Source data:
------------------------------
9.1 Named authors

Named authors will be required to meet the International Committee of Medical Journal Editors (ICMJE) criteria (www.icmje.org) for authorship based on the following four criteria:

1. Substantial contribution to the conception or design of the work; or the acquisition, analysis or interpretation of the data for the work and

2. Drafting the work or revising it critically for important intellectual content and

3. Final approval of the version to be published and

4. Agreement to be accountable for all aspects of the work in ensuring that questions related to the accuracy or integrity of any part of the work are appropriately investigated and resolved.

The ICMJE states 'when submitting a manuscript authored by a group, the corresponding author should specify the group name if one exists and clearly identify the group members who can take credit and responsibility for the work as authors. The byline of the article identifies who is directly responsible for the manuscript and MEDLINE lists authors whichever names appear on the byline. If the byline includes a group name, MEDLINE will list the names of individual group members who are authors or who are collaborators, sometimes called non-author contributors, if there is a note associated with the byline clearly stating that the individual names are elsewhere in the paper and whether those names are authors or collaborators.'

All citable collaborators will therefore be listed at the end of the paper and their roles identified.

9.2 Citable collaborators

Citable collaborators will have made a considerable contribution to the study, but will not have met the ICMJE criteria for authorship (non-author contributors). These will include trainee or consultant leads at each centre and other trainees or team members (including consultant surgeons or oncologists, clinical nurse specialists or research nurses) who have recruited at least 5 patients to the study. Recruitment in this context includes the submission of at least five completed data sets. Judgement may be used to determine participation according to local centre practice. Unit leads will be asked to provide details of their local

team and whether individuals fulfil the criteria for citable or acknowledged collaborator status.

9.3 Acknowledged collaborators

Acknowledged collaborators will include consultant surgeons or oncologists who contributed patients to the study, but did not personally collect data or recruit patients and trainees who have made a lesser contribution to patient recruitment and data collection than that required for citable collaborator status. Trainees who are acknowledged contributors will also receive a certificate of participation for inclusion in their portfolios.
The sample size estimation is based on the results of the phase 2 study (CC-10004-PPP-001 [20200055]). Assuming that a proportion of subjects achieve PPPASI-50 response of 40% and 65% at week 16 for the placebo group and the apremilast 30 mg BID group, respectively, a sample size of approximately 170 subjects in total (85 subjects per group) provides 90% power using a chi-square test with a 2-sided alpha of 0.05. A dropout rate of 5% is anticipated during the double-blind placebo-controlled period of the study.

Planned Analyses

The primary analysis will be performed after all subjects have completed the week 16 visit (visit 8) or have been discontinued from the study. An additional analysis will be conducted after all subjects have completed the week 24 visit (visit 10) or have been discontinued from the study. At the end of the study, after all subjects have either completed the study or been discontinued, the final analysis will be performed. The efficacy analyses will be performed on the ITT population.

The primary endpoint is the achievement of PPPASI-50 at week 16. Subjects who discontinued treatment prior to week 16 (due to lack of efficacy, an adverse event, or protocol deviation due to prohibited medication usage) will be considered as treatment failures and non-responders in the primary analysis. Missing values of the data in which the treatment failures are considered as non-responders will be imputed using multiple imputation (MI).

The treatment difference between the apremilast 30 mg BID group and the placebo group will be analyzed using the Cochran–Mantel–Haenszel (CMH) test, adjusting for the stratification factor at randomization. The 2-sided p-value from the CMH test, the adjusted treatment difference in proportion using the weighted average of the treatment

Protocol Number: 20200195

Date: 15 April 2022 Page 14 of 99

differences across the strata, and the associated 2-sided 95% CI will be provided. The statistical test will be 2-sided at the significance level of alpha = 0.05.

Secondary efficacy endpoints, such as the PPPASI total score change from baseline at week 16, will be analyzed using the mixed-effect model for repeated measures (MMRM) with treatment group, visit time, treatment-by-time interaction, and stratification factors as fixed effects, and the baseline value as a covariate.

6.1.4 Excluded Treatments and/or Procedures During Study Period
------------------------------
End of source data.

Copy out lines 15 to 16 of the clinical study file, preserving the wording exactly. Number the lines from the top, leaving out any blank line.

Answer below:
Planned Analyses

The primary analysis will be performed after all subjects have completed the week 16 visit (visit 8) or have been discontinued from the study. An additional analysis will be conducted after all subjects have completed the week 24 visit (visit 10) or have been discontinued from the study. At the end of the study, after all subjects have either completed the study or been discontinued, the final analysis will be performed. The efficacy analyses will be performed on the ITT population.